Don't put the pity in serendipity (a grief no-no)
When you’ve lost a loved one, certain dates are etched in your mind. The big milestones are impossible to forget, but other, less monumental dates stick out, too. People share these “anniversaries” for a number of reasons — to reminisce, to document a memory, to relate to other grievers. And, yes, sometimes it’s for attention, sympathy, and the like. That’s not my modus operandi. I seek no ”I’m sorrys” when I post about Ramón. So, here I go.
I realize we’re approaching Presidents Day weekend. When I made this connection, I observed a slight change in my body. It wasn’t drastic or concerning, but rather it was like my entire body sighed.
Most people I talk to remember the last moments of normalcy before COVID-19 changed our lives. They remember the last day in the office, the last social outing, or the last trip out of town. I personally never experienced a pre-COVID-19 moment because of the bigger instance that happened just before.
Court was closed on Presidents Day, so Your Honor Ramón and I trekked to the North Georgia mountains for the long weekend. It was February 2020. On Monday of that week, Ramón had gotten a follow-up bone marrow biopsy to check his status three months after finishing chemotherapy. The day before the biopsy, he completed a half-marathon. He’d done quite well in the race, so I deemed it the test before the test — the pre-biopsy evaluation that told us the biopsy would come back without any signs of cancer. Seemed like sound logic to me.
Ramón on Sunday, Monday, and our mountain getaway
When we returned home after our relaxing weekend getaway, we learned Ramón’s leukemia was back. It was Presidents Day. It’s not like we were in the bed of a pick-up truck decked out in red, white, and blue, stuffing our faces with hot dogs and apple pie. I mostly remember it was Presidents Day because the next day I announced the news in a blog post titled Putting the dent in Presidents Day.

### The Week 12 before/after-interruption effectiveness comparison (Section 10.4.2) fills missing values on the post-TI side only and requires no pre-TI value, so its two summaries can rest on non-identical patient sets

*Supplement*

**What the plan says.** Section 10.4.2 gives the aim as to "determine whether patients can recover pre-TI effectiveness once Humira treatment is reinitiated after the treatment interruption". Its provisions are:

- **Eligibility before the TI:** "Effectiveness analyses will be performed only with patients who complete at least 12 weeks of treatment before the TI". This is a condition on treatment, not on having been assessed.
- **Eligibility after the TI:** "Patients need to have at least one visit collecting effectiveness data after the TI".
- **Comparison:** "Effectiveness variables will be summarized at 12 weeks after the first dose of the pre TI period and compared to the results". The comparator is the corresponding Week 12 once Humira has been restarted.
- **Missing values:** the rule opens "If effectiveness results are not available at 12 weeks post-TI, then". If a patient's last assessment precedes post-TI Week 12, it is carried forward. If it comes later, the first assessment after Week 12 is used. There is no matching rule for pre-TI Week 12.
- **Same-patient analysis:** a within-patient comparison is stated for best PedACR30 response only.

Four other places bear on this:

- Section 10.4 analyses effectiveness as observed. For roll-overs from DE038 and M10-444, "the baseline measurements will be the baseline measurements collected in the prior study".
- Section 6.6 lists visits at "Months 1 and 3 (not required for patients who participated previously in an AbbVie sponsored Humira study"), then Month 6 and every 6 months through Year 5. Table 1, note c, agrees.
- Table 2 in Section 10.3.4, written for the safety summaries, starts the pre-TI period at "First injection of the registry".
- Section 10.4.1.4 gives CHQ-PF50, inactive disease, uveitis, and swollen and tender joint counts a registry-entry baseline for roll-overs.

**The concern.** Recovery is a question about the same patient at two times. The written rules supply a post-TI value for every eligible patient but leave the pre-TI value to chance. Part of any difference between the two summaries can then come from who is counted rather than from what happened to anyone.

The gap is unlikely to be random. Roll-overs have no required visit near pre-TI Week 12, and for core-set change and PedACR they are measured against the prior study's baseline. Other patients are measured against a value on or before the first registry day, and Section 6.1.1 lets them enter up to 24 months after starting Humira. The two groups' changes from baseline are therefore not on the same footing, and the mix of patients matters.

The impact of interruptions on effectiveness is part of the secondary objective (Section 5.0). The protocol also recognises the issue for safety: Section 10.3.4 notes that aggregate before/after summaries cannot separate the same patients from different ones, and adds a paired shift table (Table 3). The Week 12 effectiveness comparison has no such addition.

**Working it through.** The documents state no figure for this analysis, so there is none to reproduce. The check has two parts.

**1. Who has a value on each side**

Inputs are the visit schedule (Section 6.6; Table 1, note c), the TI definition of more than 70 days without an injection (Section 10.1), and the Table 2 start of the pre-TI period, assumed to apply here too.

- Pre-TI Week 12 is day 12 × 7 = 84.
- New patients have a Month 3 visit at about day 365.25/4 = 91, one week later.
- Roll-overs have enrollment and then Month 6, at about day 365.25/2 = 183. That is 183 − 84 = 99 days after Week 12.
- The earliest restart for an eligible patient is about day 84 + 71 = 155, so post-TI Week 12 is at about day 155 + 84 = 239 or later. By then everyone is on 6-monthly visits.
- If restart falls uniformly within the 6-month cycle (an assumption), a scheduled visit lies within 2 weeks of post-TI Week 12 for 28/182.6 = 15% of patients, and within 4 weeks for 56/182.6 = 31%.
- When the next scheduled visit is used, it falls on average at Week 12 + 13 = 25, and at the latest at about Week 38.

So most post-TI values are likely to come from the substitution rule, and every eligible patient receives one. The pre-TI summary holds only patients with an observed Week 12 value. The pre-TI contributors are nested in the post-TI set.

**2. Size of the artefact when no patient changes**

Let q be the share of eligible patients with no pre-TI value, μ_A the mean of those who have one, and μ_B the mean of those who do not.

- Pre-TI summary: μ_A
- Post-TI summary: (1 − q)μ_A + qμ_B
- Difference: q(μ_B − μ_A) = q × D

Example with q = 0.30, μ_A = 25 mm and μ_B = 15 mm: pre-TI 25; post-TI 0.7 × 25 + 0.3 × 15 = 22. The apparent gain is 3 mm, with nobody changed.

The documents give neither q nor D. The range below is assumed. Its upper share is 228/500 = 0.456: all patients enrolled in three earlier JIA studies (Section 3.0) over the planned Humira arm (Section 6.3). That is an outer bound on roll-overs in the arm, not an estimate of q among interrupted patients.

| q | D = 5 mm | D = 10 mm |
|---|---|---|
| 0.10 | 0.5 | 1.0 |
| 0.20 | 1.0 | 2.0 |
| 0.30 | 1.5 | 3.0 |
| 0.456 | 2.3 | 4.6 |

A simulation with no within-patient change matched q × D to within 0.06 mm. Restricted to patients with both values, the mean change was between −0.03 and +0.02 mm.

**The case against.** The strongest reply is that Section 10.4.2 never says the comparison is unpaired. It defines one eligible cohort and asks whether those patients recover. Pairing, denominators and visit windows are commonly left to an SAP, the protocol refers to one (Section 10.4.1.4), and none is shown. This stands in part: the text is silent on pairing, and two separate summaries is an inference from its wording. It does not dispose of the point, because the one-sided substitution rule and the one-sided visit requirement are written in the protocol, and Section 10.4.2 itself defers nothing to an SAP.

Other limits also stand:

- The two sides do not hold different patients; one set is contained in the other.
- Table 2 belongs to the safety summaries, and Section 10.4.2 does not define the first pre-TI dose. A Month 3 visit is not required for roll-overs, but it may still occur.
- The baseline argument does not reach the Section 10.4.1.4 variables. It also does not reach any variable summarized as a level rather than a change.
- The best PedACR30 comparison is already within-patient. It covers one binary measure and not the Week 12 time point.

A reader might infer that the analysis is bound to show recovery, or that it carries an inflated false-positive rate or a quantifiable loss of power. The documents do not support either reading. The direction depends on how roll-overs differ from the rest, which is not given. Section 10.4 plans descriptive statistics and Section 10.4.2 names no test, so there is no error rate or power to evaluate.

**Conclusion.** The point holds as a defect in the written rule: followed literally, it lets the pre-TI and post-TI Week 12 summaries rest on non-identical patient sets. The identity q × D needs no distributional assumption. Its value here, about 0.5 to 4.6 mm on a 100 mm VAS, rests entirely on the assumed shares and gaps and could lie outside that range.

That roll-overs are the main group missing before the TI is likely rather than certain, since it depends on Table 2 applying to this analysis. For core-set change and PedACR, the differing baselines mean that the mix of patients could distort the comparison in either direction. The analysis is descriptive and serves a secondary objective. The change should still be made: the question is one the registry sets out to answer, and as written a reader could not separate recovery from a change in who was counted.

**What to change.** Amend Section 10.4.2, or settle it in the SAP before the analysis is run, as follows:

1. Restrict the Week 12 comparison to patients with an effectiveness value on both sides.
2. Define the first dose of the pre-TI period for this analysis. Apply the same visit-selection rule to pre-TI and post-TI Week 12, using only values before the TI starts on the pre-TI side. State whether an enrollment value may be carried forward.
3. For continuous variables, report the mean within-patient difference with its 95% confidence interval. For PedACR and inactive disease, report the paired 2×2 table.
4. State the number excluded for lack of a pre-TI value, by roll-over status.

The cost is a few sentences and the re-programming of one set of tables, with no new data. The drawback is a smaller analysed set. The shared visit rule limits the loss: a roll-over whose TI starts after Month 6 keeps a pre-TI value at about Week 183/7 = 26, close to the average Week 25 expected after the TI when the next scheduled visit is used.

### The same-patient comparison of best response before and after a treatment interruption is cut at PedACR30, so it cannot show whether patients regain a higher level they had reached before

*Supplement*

We were in the hospital as the world began shutting down due to COVID-19. But, at the time, that wasn’t very high on our personal radar. Ramón was miserable from chemo, and I was busy reading books in preparation for his bone-marrow/stem-cell transplant.
Within two months of Presidents Day, things seemed to be looking up. Ramón’s cancer was back in remission, and he’d successfully received his transplant. Then, his immunosuppression led to an infection, which ultimately resulted in his cardiac arrest. He remained minimally responsive until his death three months later.
So, for me, Presidents Day doesn’t go unnoticed.
Here’s the thing, though — and this is important for people to know. When I write about memories like these, it doesn’t come from a place of sadness. My goal is not for you to feel sorry for me. In fact, that’s my least favorite feeling. In this specific case, I’m sharing because it’s surreal to think about how much has happened in the last three years. I’m putting these thoughts to screen because I know others can relate to the oddness that surfaces on a memorable date. My words might make others feel less alone.
When I write about Ramón, it’s not because I’m sad — unless that’s what I articulate. I do it because it matters to me. And I know other grievers can empathize with this conundrum. A well-intentioned post can lead to a barrage of pity, which is often the antithesis of what the writer is going for. If someone expresses their sadness, comfort them however you see fit. Otherwise, just let it be — acknowledge the memory, share your own experience, or even just react with a click.
Sometimes it’s merely rooted in serendipity — minus the pity.